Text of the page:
Jews in a north London community have been physically assaulted in eight anti-Semitic incidents in six weeks. A gang is suspected, and anger over the Arab-Israeli conflict is cited. A young woman from the area told a reporter: "Jewish people in London have been getting all kinds of grief for a long time now."
That would have to include "grief" from much of the British media in their coverage of the Jewish state. So pervasive and extreme has been the denigrating of Israel in recent years that a recent poll by the Daily Telegraph found sharp public disapproval of the nation, which was ranked among the least democratic, safe, friendly and attractive in a list that included China, Egypt, Dubai, South Africa and India. Only Russia scored worse.
The Telegraph explained that "the violence and Israel's continuing occupation of the West Bank and Gaza appear to have done immense damage to its standing."
The media's distorted rendering of events in the Middle East has done the damage. In much of British coverage, Ariel Sharon, for example, is relentlessly caricatured and disparaged, whatever his actions and regardless of the violence by Palestinians that elicits Israeli response.
A Financial Times editorial of January 7 is representative. It lavishly hails the impending Palestinian elections as an event that should "command universal support, but especially from Israel" and then dredges up canards about Sharon. The FT charges Sharon's government with having "undermined" Abbas during his brief tenure as prime minister in 2003 because Israel "opted to ignore a unilateral Palestinian ceasefire... and continue its campaign of assassinating leaders of the intifada."
The paper is either oblivious to the facts or totally indifferent to the loss of Jewish life. On June 29, 2003 Fatah, Hamas and Islamic Jihad declared a hudna, or ceasefire. During the next six weeks, until August 12, these groups launched at least seven terrorist attacks, three of which were suicide bombings. Five Israelis and one foreign national were killed. There were also scores of shooting attacks, and another 40 attempted assaults were prevented by security forces. Then on August 19, Hamas carried out a major terrorist attack on a Jerusalem bus, killing 23, including children, and wounding 130.
In the face of such a "Palestinian ceasefire" Israel resumed targeted killing, and on August 21 assassinated Ismail Abu Shanab, who was connected to the murders in Jerusalem as well as to other attacks. (One wonders whether The Financial Times would insist the British government not respond if, say, an IRA faction declared a ceasefire and then blew up a score of English men, women and children in Piccadilly.)
Financial Times readers are, of course, unlikely to remember the actual details of July–August 2003; they will likely accept the paper's version and agree that Sharon was an obstructionist, prolonging violence.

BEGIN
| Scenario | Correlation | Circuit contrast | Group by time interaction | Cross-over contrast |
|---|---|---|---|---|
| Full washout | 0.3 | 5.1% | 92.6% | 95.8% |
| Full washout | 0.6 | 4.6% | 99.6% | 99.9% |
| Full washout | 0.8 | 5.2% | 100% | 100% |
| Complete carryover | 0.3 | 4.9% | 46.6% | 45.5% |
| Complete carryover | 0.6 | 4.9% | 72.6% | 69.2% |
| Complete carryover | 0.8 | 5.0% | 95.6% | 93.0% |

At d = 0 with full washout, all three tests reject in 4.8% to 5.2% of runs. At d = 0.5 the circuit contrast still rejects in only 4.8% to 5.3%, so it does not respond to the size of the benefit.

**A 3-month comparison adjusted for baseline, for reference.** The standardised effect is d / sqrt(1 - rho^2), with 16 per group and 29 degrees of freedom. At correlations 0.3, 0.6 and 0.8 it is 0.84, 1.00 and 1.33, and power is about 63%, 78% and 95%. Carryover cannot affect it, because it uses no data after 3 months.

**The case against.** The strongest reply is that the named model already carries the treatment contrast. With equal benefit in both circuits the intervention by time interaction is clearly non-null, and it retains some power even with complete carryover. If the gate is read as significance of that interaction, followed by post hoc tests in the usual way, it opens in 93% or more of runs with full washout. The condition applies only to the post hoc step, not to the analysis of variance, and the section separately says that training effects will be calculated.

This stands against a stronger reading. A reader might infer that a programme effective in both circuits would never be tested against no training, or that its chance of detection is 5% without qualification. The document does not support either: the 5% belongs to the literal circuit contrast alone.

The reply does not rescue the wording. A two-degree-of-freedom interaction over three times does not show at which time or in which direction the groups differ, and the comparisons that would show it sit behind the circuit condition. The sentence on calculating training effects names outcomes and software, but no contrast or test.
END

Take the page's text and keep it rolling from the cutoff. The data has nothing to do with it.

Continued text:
The remainder of the same editorial would only add to reader disdain.
Sharon's difficult and nationally wrenching disengagement plan is scorned as "the Gaza gambit" and dismissed. The editors demand instead the sweeping concessions offered at Taba in 2001. Of Abbas, gently termed "much the weaker party in the dispute," nothing is asked, and not a hint of criticism is given.
The BBC, The Independent and The Guardian all provide a diet of unhealthy distortion about Israel. Glance at any of them on almost any day and Middle East coverage skews against Israel. A Guardian story on January 20 by Chris McGreal on the departure of UNRWA chief Peter Hansen reads like a hostile editorial, blaming the move on "a campaign by conservative and Jewish groups in the US."
The supposed news report refers to Israel's "wholesale destruction of Palestinian homes" and to "the killing of children by indiscriminate Israeli gunfire hitting UN-run schools." These are not quoted or alleged statements of a source, but McGreal's own words.
There is nothing in the story about UNRWA vehicles being used to transport arms and explosives, or its camps being centers of terrorism and incitement. Unmentioned are financial links between UNRWA and terror-sponsoring Saudi, Syrian and al-Qaida groups.
Lacking such essential information, once again British readers could only conclude from McGreal that bullying Jewish groups colluded with Israel to eject a harmless defender of innocent refugees.
The steady flow of such toxic falsities, not surprisingly, produces enmity toward Israel in all too many readers.
Ironically, a Guardian column by David Smith on January 23, entitled "Jews 'still face discrimination in Britain,'" quotes Trevor Phillips, the chairman of the UK's Commission for Racial Equality, who warned: "Britain's powerful elite is still infected with a 'deep strain of anti-Semitism' and there is a growing hatred of Jews in the country at large."
One essential step to begin reversing that trend is for the Guardian itself and other media to start applying journalistic standards of accuracy and balance that would halt the demonizing of Israel and provide a truer picture of the Arab-Israeli conflict.
Originally published in the Jerusalem Post on February 4, 2005.